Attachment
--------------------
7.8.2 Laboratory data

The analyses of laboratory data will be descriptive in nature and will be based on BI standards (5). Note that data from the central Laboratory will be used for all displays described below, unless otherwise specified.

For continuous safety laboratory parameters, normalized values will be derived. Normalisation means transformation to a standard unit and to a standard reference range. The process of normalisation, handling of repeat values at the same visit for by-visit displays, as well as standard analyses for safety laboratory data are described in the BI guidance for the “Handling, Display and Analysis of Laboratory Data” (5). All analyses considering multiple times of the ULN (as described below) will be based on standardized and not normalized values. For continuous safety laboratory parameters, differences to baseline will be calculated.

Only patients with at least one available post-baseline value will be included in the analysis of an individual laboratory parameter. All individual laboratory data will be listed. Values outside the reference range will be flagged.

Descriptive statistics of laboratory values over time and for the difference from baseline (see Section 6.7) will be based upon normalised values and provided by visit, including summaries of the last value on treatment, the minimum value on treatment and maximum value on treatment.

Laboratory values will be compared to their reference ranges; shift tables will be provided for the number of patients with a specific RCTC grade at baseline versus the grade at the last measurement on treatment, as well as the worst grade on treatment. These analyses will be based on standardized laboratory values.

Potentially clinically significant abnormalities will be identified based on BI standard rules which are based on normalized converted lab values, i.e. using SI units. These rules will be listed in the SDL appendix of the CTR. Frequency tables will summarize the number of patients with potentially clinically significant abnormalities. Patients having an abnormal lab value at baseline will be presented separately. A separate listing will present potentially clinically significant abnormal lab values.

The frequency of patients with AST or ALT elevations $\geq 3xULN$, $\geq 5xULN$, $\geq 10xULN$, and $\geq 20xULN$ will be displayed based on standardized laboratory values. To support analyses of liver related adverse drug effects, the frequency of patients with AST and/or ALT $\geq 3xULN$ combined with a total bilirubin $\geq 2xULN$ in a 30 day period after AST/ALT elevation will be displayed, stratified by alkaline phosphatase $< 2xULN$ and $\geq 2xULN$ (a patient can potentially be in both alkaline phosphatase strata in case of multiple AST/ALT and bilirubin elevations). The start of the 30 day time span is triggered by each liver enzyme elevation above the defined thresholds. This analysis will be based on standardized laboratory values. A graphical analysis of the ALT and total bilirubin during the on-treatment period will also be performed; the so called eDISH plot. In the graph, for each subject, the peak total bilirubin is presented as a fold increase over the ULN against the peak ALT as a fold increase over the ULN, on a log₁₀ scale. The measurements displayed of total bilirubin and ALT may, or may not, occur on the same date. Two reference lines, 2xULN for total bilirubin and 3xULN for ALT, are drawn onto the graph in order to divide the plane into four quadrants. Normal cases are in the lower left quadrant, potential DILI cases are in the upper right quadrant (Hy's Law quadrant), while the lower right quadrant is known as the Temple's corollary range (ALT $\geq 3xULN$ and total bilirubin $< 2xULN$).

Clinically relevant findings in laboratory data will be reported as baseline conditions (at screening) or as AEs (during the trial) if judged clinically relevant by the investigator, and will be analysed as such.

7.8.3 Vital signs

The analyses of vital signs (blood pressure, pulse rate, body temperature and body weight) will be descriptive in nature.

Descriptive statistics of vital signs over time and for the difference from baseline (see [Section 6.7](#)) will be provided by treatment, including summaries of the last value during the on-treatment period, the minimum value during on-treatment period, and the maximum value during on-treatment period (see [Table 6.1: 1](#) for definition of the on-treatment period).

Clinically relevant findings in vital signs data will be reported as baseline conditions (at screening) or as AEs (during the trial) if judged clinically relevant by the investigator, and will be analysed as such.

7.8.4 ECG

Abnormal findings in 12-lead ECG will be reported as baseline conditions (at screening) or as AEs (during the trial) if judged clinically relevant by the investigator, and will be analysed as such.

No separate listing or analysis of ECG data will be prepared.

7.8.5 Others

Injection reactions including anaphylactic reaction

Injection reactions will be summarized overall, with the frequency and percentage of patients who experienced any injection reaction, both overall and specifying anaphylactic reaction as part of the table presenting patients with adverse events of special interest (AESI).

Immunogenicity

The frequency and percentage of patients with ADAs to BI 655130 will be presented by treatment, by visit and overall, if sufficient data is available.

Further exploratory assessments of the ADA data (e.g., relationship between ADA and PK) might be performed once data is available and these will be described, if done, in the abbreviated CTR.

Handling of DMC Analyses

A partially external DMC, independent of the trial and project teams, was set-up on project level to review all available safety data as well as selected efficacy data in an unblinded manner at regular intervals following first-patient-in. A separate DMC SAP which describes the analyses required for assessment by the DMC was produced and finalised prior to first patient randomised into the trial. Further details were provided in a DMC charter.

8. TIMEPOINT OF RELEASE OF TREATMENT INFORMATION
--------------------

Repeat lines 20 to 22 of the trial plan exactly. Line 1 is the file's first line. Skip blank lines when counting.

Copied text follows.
Immunogenicity

The frequency and percentage of patients with ADAs to BI 655130 will be presented by treatment, by visit and overall, if sufficient data is available.

Further exploratory assessments of the ADA data (e.g., relationship between ADA and PK) might be performed once data is available and these will be described, if done, in the abbreviated CTR.